Manuscript Archaeology--digging without damage

The expansion of imaging and spectroscopic techniques for the analysis of cultural heritage (CH) has enabled better characterization and assessment of CH collections, especially through the use of non-invasive methods. Heritage science research data is inherently collaborative and multi-disciplinary, including scientists from a diverse range of fields – chemistry, physics, material science, engineering, and archeology etc. Multiple imaging techniques are used to create complementary datasets, and portable instrumentation[i] has greatly increased collaboration with curatorial staff and researchers. Discovery of hidden information through spectral imaging and complementary analyses, has blossomed with the Library of Congress “go-team”, a team of heritage professionals that collaborate to answer scholarly questions and characterize materials with a suite of portable non-invasive instruments. The approach is to focus on mapping the spectroscopic response of materials through spectral imaging, and extending active and deep learning through point source analyses. Understanding the benefits and limitations of specific instrumental techniques is important for assessing complex and composite material objects while utilizing complementary techniques that build up layers of deep learning about the materiality of a given object. Data fusion of these data sets is augmented by extensive scientific reference sample collections that allow correlation between destructive micro-analytical testing and non-invasive techniques. In addition to discovery, detecting changes due to exposure of historic documents to environment, treatments and exhibition requires a careful assessment of the change in spectral response over time.

[i] Portable and lab-based instruments include multispectral imaging (reflectance, transmitted and raking) as the baseline mapping of the object, Fourier Transform Infrared spectroscopy (FTIR) – diffuse and reflectance, X-Ray fluorescence spectroscopy (XRF) point and linescan, Fiber Optic Reflectance Spectropscopy (FORS), 3D fluorescence spectroscopy, Raman spectroscopy and other specific techniques that best relate to the material type.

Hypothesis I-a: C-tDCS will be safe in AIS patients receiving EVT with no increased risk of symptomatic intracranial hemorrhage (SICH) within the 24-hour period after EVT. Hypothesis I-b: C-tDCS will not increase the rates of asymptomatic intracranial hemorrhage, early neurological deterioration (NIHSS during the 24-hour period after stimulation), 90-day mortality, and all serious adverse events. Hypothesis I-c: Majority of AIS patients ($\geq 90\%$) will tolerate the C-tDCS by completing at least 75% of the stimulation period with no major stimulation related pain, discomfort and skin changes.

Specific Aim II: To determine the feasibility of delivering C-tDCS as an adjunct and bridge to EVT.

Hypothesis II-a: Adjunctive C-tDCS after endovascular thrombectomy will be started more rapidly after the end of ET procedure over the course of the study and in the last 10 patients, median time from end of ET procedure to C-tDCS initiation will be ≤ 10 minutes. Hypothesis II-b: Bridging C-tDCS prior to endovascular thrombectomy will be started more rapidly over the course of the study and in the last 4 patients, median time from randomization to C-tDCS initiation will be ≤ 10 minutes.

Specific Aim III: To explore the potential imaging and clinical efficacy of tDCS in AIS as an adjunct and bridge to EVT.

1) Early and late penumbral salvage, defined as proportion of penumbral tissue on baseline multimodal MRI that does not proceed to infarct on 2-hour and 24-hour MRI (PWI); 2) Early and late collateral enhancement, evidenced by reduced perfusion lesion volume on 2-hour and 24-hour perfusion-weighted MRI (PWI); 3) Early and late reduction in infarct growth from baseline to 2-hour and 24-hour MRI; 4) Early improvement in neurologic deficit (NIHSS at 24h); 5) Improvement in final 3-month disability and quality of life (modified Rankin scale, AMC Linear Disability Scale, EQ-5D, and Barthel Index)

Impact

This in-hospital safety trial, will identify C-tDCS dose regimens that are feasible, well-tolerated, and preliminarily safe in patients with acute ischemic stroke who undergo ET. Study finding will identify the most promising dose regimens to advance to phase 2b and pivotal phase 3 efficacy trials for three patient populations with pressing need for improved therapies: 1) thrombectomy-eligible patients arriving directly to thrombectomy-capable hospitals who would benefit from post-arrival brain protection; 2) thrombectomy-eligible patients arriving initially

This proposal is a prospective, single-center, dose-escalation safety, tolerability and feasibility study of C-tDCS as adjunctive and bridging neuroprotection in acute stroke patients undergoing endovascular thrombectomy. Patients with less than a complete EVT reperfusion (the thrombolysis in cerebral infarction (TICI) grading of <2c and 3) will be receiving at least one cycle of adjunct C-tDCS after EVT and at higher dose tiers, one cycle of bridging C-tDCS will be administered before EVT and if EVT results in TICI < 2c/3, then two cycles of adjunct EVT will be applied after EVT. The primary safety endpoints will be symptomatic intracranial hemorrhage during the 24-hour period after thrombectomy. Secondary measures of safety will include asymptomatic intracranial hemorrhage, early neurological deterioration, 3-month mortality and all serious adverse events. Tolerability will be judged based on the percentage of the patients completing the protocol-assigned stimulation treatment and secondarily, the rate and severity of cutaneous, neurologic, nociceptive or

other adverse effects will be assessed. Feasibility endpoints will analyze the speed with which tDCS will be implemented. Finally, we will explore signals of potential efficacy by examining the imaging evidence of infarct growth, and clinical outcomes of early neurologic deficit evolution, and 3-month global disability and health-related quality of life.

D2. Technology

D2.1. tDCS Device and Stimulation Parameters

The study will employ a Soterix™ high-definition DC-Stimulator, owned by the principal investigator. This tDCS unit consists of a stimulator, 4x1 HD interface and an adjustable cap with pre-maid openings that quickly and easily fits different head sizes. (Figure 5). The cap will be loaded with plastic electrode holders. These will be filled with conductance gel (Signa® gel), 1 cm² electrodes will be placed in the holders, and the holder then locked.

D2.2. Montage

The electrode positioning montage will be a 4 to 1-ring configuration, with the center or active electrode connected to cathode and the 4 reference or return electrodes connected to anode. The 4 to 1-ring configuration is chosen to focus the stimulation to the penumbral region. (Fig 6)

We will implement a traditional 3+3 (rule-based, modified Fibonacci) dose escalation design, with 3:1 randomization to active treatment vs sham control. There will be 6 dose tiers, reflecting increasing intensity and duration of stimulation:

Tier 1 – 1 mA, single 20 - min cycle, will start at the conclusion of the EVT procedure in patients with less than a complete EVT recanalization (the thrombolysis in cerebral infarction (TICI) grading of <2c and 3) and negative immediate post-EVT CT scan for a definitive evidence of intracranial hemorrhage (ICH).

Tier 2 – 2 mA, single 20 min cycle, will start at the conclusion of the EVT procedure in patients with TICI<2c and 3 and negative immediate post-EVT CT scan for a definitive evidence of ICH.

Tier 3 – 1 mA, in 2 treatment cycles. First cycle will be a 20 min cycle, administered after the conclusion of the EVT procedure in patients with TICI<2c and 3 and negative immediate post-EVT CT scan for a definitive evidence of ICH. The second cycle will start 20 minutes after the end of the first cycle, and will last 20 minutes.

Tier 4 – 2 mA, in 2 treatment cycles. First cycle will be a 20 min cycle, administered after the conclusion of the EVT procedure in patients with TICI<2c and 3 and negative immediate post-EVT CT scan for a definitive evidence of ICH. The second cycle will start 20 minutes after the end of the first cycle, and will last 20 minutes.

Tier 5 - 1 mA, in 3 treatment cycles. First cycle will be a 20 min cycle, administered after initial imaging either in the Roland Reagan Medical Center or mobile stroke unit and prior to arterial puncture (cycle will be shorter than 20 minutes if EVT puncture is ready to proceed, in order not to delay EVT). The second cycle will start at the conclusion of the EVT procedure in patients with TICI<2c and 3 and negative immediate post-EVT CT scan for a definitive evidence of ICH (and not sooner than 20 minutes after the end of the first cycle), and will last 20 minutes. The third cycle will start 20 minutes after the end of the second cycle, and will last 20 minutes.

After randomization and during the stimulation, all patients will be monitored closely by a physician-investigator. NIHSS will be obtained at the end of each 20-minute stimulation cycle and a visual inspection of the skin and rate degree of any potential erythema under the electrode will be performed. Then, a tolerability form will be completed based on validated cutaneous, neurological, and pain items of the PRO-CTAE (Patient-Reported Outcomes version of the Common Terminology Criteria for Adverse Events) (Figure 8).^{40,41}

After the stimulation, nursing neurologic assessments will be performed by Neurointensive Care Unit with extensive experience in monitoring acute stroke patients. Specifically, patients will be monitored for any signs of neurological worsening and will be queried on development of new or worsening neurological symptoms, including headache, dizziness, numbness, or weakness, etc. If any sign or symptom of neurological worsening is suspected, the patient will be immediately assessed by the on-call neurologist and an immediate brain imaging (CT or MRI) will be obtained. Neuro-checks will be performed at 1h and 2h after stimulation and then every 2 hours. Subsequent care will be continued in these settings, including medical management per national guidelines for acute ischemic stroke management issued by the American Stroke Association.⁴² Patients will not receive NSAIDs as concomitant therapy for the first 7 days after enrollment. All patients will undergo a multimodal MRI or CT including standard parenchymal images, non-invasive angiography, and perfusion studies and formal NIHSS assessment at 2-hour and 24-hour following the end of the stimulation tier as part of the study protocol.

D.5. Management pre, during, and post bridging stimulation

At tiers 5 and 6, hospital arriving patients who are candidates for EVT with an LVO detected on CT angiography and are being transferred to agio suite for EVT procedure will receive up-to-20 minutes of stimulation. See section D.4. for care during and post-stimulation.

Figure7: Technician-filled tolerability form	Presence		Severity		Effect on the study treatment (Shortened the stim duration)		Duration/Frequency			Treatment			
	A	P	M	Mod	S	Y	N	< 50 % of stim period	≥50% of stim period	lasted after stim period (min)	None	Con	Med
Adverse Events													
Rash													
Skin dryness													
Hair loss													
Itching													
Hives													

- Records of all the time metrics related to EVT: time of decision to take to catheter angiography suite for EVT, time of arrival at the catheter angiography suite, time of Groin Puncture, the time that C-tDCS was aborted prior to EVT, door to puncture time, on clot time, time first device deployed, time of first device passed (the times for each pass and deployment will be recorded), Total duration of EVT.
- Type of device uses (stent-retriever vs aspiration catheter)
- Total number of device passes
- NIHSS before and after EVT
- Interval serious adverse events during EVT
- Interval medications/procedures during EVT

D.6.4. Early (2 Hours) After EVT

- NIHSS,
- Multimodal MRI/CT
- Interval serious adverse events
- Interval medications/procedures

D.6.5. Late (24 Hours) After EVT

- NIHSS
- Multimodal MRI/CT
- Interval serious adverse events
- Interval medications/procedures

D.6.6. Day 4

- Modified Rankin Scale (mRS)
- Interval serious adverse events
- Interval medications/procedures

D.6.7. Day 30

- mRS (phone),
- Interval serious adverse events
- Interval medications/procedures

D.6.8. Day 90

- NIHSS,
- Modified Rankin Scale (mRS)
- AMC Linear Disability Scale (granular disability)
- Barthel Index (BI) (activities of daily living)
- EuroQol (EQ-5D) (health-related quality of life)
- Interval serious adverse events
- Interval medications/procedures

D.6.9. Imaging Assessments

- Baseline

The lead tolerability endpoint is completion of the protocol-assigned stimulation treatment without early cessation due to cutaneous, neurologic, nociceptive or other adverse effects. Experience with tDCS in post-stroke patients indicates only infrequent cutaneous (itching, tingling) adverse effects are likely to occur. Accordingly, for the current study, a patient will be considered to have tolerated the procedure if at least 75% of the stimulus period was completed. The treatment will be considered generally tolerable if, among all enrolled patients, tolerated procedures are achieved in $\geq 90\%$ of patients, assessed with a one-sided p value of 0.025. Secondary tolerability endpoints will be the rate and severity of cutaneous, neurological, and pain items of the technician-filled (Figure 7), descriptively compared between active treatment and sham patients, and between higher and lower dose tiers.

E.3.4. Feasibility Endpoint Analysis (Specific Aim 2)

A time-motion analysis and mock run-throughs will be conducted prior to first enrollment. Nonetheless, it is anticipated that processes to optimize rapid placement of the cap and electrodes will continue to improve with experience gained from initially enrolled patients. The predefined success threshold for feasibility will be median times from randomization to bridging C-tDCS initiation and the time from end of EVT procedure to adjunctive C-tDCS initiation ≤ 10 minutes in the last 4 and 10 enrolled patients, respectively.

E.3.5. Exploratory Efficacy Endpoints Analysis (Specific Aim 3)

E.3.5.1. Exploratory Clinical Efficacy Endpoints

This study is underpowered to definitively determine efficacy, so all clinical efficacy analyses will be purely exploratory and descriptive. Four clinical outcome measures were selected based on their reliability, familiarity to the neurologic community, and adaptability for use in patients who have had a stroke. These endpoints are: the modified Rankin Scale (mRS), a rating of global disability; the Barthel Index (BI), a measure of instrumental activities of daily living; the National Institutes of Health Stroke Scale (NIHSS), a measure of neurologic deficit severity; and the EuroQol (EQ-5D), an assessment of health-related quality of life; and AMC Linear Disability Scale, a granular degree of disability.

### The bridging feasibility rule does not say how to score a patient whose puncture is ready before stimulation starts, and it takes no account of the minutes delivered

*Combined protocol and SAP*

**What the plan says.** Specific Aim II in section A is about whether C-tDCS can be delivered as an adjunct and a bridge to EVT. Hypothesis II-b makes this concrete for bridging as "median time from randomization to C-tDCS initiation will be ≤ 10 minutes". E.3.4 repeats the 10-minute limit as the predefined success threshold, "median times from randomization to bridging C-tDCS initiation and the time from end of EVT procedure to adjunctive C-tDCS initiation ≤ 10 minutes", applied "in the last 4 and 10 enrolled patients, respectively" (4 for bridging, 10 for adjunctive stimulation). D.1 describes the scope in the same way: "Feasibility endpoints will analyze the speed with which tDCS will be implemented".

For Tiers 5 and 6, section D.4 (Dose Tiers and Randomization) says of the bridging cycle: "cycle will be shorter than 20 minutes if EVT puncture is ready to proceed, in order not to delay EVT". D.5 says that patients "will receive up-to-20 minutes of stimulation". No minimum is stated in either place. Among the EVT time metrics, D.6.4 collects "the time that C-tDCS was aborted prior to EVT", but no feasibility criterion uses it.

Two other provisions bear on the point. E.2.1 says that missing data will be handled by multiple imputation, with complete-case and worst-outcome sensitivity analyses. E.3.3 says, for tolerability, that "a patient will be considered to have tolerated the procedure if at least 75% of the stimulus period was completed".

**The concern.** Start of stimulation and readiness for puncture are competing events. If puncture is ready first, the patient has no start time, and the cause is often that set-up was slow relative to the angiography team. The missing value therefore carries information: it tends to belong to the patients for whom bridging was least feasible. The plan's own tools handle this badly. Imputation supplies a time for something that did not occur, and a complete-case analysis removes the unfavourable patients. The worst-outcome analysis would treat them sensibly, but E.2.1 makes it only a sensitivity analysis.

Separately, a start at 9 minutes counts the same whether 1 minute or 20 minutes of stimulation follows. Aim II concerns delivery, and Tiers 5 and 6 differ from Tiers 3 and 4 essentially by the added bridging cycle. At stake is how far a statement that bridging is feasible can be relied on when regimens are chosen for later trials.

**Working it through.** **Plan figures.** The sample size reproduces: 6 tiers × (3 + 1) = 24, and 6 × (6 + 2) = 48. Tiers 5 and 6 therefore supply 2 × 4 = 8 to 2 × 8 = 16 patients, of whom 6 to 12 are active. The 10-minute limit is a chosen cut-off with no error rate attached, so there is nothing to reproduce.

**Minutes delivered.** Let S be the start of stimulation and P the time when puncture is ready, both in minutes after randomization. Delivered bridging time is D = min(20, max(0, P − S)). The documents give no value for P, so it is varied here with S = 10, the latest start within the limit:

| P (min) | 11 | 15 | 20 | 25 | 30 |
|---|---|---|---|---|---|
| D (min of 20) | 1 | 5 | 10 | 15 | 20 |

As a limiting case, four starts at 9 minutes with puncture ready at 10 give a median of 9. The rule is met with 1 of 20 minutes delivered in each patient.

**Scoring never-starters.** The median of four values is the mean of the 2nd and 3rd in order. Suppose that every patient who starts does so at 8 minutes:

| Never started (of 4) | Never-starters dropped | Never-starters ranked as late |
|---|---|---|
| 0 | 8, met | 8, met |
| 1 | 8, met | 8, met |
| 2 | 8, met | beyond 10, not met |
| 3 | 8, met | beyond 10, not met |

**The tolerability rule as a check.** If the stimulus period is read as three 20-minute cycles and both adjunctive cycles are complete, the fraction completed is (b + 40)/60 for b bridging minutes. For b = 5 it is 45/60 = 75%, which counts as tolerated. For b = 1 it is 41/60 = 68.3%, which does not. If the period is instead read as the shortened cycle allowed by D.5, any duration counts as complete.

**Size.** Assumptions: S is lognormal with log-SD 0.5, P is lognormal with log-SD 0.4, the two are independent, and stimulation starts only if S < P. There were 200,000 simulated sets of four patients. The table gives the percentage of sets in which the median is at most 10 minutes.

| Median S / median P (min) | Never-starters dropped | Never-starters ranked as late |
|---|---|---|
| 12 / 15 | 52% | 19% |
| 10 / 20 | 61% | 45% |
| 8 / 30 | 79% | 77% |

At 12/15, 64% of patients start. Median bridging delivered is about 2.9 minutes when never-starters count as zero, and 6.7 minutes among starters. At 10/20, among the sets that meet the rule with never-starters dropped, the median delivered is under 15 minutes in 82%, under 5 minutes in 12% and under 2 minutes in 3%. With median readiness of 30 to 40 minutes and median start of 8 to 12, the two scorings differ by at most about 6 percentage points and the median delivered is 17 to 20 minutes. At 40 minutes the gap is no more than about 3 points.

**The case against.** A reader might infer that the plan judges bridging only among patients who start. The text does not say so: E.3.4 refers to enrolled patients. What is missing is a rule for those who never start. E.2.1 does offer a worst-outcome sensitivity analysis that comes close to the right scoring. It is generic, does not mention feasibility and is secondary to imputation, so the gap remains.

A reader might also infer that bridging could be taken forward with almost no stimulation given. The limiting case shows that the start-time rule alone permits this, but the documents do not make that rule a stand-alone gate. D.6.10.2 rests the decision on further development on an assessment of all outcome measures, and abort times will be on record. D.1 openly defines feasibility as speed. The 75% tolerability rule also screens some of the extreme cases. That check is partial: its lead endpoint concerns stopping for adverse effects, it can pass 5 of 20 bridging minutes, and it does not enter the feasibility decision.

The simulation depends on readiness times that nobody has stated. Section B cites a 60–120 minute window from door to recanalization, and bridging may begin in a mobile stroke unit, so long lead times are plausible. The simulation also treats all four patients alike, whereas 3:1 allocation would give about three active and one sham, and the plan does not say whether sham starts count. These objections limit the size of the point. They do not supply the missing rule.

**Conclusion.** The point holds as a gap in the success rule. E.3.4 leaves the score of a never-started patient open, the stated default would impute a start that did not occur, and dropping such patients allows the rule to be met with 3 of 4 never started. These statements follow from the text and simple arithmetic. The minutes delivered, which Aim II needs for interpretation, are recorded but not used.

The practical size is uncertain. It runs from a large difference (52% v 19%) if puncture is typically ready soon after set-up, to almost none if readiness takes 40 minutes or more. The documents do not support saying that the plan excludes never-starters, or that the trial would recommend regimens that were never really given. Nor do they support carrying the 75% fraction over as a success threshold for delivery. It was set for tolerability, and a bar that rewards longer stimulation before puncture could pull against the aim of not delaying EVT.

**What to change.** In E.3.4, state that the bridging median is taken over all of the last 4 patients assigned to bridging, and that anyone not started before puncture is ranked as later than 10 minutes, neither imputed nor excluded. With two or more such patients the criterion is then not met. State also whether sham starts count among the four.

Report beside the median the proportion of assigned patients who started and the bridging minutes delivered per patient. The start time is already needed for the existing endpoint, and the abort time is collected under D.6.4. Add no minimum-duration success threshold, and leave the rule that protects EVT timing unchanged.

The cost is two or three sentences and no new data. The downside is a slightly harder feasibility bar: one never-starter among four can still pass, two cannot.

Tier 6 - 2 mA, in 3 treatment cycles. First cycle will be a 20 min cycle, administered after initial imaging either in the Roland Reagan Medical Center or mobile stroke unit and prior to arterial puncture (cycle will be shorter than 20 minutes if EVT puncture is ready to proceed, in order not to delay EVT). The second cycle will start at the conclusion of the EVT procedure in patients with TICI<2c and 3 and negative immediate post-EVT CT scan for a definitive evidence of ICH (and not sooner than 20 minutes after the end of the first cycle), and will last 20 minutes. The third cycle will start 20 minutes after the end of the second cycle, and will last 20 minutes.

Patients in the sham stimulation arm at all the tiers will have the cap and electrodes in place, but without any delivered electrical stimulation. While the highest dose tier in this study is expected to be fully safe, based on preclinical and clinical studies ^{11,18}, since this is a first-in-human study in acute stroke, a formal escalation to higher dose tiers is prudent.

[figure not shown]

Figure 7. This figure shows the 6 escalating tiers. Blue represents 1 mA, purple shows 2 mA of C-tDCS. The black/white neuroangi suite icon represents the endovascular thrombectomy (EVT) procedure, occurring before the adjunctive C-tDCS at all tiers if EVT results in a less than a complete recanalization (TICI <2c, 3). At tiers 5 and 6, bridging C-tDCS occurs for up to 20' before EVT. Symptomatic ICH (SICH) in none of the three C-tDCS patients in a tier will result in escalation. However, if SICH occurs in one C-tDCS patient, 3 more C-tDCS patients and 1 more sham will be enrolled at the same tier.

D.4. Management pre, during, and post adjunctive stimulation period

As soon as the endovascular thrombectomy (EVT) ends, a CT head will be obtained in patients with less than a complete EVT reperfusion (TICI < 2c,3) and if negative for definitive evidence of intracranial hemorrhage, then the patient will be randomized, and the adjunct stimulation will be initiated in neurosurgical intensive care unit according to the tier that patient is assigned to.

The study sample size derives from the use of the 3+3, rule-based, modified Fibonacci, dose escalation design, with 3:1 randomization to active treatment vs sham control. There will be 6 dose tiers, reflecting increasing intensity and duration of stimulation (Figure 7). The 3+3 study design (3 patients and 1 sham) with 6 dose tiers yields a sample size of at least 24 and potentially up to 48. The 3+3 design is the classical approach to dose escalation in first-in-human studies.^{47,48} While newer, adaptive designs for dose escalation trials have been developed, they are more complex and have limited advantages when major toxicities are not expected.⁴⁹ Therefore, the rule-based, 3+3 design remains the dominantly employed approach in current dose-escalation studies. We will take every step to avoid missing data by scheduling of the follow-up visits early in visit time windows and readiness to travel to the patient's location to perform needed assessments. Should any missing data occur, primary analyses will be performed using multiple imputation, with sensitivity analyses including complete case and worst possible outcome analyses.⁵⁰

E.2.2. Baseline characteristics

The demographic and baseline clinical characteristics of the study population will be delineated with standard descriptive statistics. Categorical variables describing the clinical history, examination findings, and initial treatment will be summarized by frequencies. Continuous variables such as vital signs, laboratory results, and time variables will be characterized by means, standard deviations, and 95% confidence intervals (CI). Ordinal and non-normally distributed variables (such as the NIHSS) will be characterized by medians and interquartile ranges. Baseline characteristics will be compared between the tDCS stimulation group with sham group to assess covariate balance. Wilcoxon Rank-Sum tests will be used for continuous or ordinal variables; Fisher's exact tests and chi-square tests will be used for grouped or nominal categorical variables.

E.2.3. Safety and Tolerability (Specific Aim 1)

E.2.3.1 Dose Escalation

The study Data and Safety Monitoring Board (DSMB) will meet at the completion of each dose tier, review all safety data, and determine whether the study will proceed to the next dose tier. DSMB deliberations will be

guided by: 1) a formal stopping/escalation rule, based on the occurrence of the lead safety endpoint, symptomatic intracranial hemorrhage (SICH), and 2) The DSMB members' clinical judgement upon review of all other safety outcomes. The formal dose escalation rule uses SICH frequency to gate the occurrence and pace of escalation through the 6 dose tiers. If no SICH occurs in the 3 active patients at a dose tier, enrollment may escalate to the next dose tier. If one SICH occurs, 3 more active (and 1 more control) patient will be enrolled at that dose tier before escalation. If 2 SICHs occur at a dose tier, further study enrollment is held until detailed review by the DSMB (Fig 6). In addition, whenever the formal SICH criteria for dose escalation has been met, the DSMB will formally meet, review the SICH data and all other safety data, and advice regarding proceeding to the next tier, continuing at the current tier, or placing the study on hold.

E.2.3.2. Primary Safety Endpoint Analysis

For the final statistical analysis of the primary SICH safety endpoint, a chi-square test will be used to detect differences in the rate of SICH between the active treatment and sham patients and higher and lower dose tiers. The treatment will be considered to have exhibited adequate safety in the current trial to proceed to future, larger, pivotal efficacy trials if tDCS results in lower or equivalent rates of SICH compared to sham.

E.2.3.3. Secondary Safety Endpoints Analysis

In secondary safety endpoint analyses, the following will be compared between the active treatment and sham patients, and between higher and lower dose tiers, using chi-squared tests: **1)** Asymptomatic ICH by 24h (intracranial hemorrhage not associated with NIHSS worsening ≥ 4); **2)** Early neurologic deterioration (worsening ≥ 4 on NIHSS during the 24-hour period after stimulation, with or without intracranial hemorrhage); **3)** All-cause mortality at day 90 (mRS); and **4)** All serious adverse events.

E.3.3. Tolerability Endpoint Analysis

Fenella France

Currently the chief of the Preservation Research and Testing Division at the Library of Congress, Dr. France engages with a range of cultural heritage institutions – libraries, archives, museums, art galleries and historic houses – to advance that agenda.  She is an international specialist on environmental deterioration to cultural objects, focusing on links between mechanical properties and chemical changes from environmental damage and treatments. In the past decade she has been an advocate for the development of non-invasive techniques, especially spectral imaging and image processing to increase collaboration and links between scientific and scholarly data. She received her Ph.D from Otago University, New Zealand and MBA from Deakin University, Australia. After lecturing at Otago, she was the research scientist for the Star-Spangled Banner project at the National Museum of American History, Smithsonian Institution. Dr. France has worked on a diverse range of heritage projects including the World Trade Centre Artifacts, Pre-Columbian mummies and textiles, the Ellis Island Immigration Museum, the 1507 Waldseemüller World Map, and strongly supports exhibition and lighting standards for the preservation of cultural heritage. With nearly three decades of experience, she serves on a range of standards and professional committees for cultural heritage preservation and maintains close links and collaborations with colleagues from academic, cultural, forensic and federal institutions.

In February 2016 Dr. France was appointed a Council on Library and Information Resources (CLIR) Distinguished Presidential Fellow and in that role has expanded her engagement with dissertation and postdoctoral fellows. She is currently PI on a Mellon-funded research project to scientifically assess the current state of the condition of print materials in USA research libraries. Current and previous international collaborations include: Collections Demography, SEAHA center for doctoral training, COST initiatives, Chair of US-Italy Bilateral Agreement for Cultural Heritage, Beast2Craft Biocodicology project, CHaNGE – Cultural Heritage Analysis for New Generations, and An Open Book / Silk Road (Toronto University). Other collaborative activities include dissertation and postdoctoral research projects, mentoring and training.